Popular Chrome extension accused to be stealing your browser data

Beware of this browser extension!

    Browser extensions are meant to help users in several ways. However, a recent finding by security researcher Robert Theaton from San Francisco is quite worrying. A popular plugin called Stylish on Google Chrome and Mozilla Firefox was found to be recording everything that the users did online since January 2017 after it was sold to SimilarWeb.

    Popular Chrome extension accused to be stealing your browser data

    According to a report by Alphr, the software used by the extension is designed to let users customize how the webpages should appear inside the browsers. This extension has been hijacked by spyware. Over 1.8 million users across the world use the extension and it is likely that it has been recording the browsing history of all its users.

    User data could be hacked

    What's worse is that the browsing data could be linked to their details making them identifiable and vulnerable to blackmailers and hackers. Check out some malicious Chrome extensions from here.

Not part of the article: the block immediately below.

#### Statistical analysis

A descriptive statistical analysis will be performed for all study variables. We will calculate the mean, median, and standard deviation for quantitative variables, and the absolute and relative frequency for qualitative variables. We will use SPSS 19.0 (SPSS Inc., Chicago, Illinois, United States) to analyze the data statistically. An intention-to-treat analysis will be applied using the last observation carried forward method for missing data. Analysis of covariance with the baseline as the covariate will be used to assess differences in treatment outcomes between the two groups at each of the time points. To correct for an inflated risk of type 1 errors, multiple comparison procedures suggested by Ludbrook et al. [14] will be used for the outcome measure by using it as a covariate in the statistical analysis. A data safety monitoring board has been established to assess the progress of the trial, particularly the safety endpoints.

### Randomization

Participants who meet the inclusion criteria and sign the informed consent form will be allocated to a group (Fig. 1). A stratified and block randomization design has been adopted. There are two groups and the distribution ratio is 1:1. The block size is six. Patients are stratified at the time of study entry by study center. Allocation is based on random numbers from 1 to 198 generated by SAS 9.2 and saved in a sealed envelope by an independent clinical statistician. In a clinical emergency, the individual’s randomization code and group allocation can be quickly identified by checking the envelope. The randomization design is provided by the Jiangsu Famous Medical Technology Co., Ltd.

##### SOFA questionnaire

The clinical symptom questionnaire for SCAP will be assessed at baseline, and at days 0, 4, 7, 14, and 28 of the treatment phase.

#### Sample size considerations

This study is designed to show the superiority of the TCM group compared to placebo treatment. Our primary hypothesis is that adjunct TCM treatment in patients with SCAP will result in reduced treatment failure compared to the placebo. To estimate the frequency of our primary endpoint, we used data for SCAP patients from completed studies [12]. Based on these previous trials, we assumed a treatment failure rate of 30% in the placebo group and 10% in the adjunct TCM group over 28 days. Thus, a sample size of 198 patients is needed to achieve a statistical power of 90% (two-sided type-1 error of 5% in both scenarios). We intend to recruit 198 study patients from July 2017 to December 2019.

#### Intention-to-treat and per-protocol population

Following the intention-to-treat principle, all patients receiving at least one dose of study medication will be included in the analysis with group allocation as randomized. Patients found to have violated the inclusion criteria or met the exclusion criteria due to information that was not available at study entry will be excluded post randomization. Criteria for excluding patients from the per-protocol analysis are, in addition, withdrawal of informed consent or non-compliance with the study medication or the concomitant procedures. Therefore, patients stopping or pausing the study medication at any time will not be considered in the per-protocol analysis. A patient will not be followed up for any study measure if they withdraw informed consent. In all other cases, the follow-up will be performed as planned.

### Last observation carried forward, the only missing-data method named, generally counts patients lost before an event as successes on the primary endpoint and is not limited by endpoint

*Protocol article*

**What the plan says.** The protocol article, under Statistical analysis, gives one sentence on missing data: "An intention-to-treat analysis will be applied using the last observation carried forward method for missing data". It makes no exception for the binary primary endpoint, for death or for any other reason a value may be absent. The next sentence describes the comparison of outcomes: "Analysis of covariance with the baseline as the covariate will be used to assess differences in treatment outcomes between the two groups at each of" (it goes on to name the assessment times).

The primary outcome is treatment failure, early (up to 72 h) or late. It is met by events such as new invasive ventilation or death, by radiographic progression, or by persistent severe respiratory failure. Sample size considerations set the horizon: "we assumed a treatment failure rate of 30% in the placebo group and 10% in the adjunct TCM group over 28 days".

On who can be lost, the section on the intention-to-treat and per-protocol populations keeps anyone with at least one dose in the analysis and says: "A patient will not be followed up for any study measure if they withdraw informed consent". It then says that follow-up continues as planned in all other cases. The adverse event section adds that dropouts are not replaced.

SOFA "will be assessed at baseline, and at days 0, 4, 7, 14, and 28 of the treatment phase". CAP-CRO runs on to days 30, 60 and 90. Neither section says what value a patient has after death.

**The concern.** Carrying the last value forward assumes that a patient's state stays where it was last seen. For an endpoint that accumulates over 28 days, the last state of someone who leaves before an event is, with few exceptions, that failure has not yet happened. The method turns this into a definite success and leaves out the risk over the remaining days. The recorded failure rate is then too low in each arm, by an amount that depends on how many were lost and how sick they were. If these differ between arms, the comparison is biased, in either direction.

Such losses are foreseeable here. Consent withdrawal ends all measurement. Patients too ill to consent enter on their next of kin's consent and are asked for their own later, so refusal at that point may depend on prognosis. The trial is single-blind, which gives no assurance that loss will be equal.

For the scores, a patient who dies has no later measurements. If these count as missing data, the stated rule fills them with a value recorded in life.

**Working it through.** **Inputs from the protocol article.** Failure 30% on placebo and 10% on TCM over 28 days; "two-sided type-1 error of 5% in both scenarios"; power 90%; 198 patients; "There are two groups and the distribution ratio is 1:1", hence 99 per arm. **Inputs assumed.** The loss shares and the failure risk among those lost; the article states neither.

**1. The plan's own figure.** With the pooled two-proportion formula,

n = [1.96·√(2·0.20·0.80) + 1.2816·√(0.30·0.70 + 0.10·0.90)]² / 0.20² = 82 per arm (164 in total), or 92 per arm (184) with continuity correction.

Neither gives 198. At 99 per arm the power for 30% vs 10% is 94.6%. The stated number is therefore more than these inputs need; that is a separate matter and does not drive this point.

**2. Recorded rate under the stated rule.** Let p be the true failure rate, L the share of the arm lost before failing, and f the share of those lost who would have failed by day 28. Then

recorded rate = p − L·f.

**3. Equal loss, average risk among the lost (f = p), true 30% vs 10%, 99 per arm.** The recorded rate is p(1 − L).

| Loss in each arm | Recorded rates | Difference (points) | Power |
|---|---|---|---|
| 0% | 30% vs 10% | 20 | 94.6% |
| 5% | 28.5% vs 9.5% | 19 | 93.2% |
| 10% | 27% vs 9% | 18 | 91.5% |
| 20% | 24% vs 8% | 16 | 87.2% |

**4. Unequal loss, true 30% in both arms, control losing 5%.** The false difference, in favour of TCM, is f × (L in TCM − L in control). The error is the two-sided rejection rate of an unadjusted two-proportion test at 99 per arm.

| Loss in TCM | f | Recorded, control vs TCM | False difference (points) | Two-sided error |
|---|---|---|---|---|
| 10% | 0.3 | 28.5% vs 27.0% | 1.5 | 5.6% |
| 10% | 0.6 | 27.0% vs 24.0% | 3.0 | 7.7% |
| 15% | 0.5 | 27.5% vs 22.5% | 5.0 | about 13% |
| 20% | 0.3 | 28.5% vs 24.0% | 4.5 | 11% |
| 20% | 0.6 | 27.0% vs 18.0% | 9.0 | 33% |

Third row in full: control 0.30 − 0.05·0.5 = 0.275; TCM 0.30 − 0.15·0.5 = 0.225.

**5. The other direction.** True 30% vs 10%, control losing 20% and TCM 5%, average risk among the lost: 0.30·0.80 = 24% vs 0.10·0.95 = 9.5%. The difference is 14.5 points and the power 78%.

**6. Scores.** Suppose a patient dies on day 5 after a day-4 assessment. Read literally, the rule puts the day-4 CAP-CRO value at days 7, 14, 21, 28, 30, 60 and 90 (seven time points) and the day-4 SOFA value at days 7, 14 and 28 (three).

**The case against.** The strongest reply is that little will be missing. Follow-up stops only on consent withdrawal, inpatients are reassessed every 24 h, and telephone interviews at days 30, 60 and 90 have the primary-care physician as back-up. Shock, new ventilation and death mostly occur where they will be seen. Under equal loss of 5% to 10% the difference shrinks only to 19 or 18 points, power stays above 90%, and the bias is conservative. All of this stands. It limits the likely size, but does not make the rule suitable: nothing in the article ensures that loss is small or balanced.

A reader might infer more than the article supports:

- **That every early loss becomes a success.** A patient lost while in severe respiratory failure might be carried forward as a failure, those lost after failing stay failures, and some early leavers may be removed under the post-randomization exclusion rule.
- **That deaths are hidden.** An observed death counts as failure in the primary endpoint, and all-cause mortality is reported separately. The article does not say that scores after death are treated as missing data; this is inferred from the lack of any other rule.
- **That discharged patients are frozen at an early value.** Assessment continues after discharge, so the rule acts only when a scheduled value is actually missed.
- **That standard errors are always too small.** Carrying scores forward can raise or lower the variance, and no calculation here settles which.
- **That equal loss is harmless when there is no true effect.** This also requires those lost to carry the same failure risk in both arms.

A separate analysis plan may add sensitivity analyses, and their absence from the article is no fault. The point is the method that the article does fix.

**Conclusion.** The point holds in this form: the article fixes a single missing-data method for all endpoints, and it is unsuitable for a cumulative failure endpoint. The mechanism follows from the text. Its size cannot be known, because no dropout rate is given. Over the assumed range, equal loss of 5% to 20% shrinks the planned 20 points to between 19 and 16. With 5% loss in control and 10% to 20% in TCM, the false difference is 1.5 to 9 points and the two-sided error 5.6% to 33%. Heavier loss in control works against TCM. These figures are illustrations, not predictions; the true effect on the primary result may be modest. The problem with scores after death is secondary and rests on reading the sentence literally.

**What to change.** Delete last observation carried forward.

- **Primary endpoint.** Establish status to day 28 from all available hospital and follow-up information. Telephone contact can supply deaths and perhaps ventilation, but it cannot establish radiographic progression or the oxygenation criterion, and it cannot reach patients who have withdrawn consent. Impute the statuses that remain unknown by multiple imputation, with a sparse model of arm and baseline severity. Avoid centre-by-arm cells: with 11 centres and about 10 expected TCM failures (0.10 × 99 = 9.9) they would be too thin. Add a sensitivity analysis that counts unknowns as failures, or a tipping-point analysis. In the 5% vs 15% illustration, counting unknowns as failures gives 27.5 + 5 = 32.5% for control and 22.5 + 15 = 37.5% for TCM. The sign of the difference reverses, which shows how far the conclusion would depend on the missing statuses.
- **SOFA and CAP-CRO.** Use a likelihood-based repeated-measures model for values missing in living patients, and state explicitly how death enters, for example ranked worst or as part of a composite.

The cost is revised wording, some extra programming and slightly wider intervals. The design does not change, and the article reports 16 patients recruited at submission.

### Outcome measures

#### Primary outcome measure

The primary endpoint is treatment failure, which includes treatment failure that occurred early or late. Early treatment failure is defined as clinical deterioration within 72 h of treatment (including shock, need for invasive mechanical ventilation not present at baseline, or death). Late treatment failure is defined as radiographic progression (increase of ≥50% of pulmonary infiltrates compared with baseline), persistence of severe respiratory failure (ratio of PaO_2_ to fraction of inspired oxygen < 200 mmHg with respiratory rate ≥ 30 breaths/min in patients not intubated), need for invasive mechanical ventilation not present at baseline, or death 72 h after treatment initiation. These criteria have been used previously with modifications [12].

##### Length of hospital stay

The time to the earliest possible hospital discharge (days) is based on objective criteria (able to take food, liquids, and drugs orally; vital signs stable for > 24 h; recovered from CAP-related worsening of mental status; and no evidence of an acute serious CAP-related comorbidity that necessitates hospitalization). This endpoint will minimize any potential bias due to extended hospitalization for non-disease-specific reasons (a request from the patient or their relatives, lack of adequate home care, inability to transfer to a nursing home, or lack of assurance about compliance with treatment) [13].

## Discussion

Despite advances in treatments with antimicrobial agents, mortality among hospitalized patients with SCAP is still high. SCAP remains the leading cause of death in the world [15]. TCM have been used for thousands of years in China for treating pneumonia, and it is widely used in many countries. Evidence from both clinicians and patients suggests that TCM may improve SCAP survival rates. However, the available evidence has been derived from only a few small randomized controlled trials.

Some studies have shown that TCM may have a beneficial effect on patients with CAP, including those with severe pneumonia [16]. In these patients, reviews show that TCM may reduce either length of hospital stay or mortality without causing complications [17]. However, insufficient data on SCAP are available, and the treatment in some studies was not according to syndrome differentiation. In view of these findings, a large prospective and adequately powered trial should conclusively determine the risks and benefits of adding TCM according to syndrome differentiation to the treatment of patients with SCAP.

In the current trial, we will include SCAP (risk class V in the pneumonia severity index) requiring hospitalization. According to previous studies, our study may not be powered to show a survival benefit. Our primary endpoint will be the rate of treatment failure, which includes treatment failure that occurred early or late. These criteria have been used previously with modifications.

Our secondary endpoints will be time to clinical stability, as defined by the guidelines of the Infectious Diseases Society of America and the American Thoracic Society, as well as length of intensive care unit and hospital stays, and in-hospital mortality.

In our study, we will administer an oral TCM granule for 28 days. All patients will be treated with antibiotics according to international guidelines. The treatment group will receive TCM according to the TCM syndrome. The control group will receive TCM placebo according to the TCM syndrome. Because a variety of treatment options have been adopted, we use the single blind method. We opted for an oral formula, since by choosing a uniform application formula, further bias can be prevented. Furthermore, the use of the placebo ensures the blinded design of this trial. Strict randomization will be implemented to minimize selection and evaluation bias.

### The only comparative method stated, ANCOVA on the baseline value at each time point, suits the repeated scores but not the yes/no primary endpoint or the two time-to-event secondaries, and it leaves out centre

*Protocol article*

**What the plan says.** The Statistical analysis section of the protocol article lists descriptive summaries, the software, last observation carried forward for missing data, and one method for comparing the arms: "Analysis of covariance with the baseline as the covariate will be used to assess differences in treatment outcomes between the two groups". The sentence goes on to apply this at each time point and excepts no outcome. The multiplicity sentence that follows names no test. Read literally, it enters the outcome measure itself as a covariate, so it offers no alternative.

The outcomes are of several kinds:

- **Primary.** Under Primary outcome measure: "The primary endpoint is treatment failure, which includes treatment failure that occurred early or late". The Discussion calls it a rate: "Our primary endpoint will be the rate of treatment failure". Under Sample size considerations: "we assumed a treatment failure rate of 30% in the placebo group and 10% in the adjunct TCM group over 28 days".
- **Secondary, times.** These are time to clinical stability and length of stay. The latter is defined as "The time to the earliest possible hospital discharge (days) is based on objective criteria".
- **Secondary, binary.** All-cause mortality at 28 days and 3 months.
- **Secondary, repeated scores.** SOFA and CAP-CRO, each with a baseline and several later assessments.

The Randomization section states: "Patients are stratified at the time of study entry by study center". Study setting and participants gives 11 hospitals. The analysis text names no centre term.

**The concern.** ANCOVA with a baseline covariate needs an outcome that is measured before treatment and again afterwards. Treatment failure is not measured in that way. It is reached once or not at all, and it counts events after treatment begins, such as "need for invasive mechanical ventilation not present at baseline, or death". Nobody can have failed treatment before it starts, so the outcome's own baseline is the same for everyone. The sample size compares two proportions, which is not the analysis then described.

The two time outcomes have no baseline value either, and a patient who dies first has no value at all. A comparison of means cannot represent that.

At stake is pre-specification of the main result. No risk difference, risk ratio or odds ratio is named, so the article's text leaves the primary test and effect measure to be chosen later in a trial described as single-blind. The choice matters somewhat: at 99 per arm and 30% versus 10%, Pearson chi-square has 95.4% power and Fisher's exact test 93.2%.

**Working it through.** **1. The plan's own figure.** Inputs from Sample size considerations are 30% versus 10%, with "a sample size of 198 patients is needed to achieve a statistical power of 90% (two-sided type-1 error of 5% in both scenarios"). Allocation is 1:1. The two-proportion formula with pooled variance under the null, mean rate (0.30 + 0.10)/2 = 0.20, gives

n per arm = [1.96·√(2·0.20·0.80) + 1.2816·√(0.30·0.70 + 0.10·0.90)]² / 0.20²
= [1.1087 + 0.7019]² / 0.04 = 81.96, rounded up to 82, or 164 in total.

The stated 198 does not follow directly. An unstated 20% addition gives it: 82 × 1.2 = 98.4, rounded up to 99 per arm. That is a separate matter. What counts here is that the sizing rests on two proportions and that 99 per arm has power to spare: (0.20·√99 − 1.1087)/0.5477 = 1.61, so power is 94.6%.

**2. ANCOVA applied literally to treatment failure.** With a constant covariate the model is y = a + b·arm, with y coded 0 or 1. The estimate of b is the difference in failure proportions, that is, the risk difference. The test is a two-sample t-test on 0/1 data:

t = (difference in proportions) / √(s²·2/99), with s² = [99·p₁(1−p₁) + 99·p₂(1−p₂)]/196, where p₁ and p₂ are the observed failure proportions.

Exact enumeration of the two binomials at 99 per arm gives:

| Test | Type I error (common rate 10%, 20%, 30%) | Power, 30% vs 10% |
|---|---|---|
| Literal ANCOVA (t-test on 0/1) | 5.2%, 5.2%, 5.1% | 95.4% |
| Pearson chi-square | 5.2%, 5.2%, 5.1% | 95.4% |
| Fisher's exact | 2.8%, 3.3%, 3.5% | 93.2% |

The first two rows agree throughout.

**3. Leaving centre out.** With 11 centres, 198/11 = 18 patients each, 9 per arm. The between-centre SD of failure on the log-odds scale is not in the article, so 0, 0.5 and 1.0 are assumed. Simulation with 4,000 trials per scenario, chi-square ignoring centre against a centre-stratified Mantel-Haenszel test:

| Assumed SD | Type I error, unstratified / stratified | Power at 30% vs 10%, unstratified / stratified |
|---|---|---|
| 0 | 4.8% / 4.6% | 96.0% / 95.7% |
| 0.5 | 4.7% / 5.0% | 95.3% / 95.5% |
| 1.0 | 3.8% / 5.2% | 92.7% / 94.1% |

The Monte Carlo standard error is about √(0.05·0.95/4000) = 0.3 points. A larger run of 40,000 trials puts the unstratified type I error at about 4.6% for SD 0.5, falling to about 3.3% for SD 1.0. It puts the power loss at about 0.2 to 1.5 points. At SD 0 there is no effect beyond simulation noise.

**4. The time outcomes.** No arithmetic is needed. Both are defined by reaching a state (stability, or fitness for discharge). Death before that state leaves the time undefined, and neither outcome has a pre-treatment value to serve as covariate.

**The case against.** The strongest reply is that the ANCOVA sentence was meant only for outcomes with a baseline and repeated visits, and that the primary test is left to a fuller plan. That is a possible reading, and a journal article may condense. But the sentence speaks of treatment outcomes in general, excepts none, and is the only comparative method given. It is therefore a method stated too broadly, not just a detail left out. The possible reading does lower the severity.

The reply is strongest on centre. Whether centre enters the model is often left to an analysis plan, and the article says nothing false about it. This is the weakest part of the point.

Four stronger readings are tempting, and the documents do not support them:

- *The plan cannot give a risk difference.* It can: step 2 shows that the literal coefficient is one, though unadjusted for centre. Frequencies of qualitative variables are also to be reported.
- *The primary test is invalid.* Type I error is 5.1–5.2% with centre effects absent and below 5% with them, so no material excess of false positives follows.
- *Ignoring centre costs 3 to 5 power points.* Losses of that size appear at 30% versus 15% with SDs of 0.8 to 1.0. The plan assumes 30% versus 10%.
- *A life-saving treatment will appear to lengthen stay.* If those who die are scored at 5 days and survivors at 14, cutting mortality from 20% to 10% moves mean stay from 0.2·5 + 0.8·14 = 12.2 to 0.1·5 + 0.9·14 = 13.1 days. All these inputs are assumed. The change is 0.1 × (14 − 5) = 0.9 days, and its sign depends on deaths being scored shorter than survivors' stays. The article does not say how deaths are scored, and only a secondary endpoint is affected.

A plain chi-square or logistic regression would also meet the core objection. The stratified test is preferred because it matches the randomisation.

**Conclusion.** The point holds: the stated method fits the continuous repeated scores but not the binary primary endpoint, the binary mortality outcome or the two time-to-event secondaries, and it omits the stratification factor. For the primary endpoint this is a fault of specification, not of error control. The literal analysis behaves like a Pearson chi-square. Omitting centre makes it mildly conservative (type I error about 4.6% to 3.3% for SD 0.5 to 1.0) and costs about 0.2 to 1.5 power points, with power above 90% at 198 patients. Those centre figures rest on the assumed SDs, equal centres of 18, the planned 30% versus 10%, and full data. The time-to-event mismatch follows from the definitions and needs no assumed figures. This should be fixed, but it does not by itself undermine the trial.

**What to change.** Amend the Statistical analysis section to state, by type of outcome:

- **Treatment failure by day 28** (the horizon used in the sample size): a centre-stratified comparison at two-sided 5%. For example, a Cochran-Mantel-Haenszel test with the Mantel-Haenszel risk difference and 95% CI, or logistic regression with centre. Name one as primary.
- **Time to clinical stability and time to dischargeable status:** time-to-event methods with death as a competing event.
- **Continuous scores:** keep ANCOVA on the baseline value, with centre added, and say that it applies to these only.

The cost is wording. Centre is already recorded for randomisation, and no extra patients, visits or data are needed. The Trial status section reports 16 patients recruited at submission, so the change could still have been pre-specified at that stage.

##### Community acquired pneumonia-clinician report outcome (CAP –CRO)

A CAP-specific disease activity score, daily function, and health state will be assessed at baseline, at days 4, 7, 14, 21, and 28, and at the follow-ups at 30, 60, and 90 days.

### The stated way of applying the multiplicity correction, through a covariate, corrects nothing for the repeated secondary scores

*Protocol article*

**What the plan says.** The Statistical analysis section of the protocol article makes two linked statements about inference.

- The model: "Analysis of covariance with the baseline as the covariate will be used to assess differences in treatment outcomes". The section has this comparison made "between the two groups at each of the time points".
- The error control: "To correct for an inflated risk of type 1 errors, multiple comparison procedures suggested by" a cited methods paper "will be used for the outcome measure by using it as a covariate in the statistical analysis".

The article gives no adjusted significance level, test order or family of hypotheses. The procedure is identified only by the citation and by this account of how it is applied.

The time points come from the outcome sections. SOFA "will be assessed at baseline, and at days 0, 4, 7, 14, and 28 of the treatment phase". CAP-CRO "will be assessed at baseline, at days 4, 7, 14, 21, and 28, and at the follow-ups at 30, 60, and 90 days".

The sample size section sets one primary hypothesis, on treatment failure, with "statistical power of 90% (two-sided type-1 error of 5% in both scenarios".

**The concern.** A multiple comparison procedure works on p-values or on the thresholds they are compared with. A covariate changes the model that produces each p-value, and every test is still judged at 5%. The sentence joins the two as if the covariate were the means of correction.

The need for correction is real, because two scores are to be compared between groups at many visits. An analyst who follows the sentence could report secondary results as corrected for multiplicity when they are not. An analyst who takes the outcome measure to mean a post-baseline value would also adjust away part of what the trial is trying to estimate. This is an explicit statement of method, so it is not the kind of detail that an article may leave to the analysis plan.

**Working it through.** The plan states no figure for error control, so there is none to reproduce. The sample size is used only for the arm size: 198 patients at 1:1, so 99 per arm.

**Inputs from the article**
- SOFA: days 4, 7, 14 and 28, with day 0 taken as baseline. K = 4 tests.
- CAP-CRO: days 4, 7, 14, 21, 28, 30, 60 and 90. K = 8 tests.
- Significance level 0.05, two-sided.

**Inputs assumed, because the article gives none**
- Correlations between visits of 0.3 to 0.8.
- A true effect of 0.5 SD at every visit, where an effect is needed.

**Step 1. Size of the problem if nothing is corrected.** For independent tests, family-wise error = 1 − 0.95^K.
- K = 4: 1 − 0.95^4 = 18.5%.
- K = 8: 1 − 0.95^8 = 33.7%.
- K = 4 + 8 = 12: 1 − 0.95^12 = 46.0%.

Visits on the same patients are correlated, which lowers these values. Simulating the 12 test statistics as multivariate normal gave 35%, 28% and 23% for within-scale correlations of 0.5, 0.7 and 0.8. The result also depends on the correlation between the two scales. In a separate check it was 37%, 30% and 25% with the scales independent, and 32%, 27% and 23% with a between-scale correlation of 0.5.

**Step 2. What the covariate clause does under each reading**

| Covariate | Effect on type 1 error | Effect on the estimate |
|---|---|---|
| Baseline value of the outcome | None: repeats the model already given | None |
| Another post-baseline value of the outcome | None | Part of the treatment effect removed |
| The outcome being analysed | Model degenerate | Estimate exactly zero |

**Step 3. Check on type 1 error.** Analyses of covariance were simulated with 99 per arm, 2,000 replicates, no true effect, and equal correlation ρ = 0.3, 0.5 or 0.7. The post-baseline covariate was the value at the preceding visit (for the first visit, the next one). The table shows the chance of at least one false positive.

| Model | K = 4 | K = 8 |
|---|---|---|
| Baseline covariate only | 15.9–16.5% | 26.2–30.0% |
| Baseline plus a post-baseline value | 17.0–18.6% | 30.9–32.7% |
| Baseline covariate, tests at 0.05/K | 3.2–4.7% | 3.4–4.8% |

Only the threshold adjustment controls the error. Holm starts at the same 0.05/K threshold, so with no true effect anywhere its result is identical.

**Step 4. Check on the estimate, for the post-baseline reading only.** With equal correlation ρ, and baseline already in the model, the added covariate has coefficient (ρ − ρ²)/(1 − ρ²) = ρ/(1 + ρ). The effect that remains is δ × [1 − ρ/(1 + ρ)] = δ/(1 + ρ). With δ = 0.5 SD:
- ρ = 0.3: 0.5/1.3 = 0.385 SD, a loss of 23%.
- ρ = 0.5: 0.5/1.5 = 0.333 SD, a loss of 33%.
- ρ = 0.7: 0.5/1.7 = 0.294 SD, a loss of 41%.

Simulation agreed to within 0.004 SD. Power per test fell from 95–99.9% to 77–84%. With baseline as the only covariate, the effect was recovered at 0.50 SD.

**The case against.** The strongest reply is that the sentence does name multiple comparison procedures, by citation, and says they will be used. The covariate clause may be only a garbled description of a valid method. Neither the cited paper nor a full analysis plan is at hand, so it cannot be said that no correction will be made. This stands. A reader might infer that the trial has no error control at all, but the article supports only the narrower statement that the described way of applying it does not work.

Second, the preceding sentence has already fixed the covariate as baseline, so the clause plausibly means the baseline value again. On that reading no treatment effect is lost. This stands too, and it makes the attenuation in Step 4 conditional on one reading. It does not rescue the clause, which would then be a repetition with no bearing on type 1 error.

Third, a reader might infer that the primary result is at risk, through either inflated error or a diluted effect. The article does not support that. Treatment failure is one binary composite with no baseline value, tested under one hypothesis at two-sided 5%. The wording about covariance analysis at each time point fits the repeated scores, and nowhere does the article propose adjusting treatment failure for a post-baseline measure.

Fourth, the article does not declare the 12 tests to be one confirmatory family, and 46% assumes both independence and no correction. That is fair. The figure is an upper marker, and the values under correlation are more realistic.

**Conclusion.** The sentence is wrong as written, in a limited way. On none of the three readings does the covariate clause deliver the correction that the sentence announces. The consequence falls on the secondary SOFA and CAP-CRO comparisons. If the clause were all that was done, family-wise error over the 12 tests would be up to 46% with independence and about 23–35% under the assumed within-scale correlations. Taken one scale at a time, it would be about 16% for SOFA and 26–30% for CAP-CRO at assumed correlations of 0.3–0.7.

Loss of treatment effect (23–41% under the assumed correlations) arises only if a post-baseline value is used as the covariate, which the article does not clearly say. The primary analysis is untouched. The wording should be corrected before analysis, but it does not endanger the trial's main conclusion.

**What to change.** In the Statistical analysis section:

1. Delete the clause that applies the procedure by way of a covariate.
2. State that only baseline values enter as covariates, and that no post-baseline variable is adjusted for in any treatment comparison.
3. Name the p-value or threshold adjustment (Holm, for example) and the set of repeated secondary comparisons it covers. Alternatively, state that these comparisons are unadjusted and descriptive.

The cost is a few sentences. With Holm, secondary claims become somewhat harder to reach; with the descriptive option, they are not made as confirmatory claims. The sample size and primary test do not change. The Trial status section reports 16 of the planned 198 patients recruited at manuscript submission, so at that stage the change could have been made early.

Mr. Theaton has taken to his blog stating, "It only takes one tracking request containing one session cookie to permanently associate a user account with a Stylish tracking identifier. This means that Stylish and SimilarWeb still have all the data they need to connect a real-world identity to a browsing history, should they or a hacker choose to."

    Data theft

    He claims that Stylish sends the entire browsing activity to its servers along with a unique identifier. This includes Google search results on your browser. With this information, SimilarWeb connects to the users with all their online activity. In addition to having access to a copy of the users' complete browsing history, SimilarWeb also has other data such as email address and the users' identity.

    At that time, the privacy policy of SimilarWeb stated that they collect non-personal information. However, in the case of this browser extension, the company appears to have collected more details from unsuspecting users. Some URL sessions visited by the users seem to contain password reset tokens in the URL itself. This could be a problem if the user didn't use the token or if the token hasn't expired as it might result in big security vulnerabilities.

    In his blog, Robert claims that he noticed a massive number of requests going to api.userstyles.org and URLs are encoded with the Base64 Encoding, which is easy to decode using a decoder. He decoded the same to find a lot of session data and browser data, which has been sent to the company's servers.

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